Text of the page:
While bankruptcy can stay on your credit for 7-10 years from the date that you file, it is important that you begin rebuilding your credit much earlier – in fact, it is best to start doing so about a year after your bankruptcy is closed. You must choose your credit rebuilding techniques carefully, though, so that you do not end up with an outrageous interest rate or hundreds (or thousands!) of dollars in hidden fees.

The credit cards that are featured in CNN Money’s article were chosen because of their more reasonable interest rates and annual fees.

The featured credit cards include:

Orchard Bank

Capital One Secured MasterCard

Navy Federal ‘n Rewards Secured Card

Citi Secured MasterCard

Mango Prepaid MasterCard

Capital One Cash Rewards for Newcomers

Open Sky Secured Visa

Click here to read the article for more information about the cards.


How Do I Determine the Value of My Home If I’m Filing Bankruptcy?

The value of your home, from a bankruptcy perspective, is a major concern that you will want to be aware of.  From too much equity to the possibility of “stripping a lien“, the value of your home plays a key part in your bankruptcy.  With the ever fluctuating real estate market, determining the value of your home may seem like a difficult and challenging task.

Family in Front of House

The Bankruptcy Court for the most part will rely on the tax value of your property as recorded by the Tax Assessor in the county which you reside. Many counties now have websites in which you can access detailed information on your property including the assessed value. Unfortunately, tax values don?t always reflect the true value of what your home may be worth.  If you think that the tax value of your property is overstated (or understated for that matter) you can always try a different avenue in determining the value of your home such as a Comparative Market Analysis.

A Comparative Market Analysis, which is also referred to as a CMA, is an analysis done by a real estate agent to establish a home?s market value. It is not an appraisal. The CMA compares homes of similar size, condition, age, and style in the same area or neighborhood that are currently on the market, under contract and that have recently sold. The comparables will in most cases better reflect the actual value of a home. It may seem like a lot of work to obtain a CMA but if it means protecting your home and your equity, in most cases, it?s worth it.

While most real estate agents will provide you with a Comparative Market Analysis of your home at no charge, some real estate agents may charge you if you are not putting your house on the market.

Every Bankruptcy Trustee is different and you will need to discuss your home?s value and what issues may arise around it with your attorney so he or she may give you advice that is tailored to your case.

Is Life Insurance Protected in Bankruptcy?

There are two primary types of life insurance: term life and whole life.  There are many ways these can be structured, e.g. as a universal policy, but for our purposes we will look at the simplified term life insurance and whole life insurance policies.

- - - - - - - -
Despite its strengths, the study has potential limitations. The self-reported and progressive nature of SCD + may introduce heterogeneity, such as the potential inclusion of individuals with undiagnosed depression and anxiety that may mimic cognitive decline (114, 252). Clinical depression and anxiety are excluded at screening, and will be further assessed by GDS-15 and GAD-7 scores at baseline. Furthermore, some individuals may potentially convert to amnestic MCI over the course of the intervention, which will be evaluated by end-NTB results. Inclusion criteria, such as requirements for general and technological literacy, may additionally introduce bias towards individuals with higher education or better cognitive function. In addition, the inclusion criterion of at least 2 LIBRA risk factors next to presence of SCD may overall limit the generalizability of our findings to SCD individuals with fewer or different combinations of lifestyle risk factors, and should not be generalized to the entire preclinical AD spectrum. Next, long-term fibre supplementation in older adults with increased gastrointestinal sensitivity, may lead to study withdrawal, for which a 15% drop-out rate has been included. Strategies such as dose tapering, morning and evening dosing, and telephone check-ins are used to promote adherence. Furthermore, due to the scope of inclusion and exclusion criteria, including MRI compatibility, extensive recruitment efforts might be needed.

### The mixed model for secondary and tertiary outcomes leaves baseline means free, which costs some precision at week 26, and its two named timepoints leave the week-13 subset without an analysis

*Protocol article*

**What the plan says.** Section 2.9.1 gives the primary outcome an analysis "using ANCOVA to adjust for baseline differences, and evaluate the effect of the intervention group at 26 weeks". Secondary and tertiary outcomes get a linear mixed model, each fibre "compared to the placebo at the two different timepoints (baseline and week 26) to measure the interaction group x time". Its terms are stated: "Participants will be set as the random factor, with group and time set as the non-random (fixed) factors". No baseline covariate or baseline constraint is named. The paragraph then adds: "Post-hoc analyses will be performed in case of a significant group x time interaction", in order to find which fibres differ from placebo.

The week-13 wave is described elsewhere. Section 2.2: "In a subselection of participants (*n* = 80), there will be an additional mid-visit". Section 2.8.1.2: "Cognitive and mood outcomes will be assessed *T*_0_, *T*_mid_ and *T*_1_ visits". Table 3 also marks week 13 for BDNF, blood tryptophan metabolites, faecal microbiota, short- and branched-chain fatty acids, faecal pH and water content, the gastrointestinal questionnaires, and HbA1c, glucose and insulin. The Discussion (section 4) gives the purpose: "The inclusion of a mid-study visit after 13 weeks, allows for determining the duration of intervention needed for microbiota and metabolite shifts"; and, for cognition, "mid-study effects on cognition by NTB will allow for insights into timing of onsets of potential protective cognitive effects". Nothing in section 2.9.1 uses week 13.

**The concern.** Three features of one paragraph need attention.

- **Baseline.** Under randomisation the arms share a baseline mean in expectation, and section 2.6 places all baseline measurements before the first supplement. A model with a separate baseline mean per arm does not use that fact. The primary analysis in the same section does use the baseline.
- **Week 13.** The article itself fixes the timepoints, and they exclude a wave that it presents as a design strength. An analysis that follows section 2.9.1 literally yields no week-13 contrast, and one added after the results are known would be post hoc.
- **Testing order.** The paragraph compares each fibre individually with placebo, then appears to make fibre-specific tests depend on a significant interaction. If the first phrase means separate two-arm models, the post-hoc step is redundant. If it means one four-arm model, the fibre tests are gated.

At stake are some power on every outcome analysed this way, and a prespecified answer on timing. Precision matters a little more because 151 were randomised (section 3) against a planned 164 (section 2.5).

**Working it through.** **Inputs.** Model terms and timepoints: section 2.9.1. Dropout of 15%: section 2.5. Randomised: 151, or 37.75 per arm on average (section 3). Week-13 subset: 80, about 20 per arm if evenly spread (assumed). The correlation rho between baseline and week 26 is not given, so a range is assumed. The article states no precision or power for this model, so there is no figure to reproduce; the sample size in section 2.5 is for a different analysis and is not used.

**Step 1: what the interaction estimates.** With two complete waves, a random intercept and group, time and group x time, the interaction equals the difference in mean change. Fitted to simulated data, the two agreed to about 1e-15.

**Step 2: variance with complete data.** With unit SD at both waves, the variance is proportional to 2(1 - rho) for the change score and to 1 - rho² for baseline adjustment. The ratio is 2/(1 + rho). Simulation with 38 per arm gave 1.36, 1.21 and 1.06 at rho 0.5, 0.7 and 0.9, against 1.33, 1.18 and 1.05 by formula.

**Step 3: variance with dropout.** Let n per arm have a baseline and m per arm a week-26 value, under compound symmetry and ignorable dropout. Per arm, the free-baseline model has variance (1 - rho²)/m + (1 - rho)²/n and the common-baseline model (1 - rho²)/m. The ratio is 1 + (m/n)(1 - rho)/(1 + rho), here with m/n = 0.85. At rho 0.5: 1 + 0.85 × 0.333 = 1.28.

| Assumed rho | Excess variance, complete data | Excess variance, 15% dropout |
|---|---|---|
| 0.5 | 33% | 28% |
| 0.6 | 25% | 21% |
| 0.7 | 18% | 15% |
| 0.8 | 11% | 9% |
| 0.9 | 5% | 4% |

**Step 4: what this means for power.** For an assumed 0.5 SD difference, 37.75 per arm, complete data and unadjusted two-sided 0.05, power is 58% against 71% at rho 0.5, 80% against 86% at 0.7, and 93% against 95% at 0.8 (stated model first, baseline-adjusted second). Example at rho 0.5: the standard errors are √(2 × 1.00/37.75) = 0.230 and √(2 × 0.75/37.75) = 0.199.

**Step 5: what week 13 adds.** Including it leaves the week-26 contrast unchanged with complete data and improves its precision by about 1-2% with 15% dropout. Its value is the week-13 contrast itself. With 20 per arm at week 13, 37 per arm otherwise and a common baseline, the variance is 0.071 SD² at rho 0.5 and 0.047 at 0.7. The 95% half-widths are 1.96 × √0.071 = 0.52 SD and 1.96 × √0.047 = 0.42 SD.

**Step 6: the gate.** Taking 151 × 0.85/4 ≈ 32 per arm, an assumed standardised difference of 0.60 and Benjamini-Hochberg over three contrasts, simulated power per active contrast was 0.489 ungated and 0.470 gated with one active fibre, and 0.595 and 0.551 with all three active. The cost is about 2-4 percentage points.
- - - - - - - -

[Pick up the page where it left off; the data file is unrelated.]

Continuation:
A term life insurance policy does not mature until someone’s death.  As a result, when you file bankruptcy your term life insurance policy, or a policy that you are the beneficiary of, does not have any value until someone’s death.  If there is no value there is nothing to protect in your bankruptcy.  However, if you are paying premiums for a term life policy, the monthly premium should be listed in your budget.

Picture of Senior Couple

A whole life insurance policy has a “cash surrender value”.   This means after having the policy for a period of time, you can borrow against the proceeds.  Those proceeds could then be used to pay your debts.  Fortunately, as long as the whole life policy has your spouse and/or children as the beneficiaries and you are using North Carolina exemptions, it is protected under the North Carolina Constitution and the North Carolina General Statutes.  The North Carolina Constitution states that life insurance proceeds where the spouse and/or children are the beneficiary are protected from the claims of creditors.  As a result, you should be able to fully protect your while life insurance policy when you file bankruptcy.

If you are the beneficiary of a term life policy or a whole life policy and the person dies while you are in bankruptcy, those proceeds belong to your estate or the court.  As an example, if your great uncle Billy dies and leaves you $100,000, the $100,000 life insurance proceeds would be payable to the bankruptcy trustee to pay your debts.  If the life insurance proceeds pay all your debts in full, any remaining life insurance proceeds would be paid to you.  Life insurance proceeds that you become entitled to within 180 days of the date the bankruptcy is filed with the court is also property of the estate.  As a result, if uncle Billy dies two months after your bankruptcy is completed, but it is within the 180 days of the date you filed bankruptcy, those proceeds would become the property of the estate as well.  Therefore, you should tell your bankruptcy attorney if you believe you may receive any life insurance proceeds during the six months after you file.  As always, you should seek the advice of your bankruptcy attorney.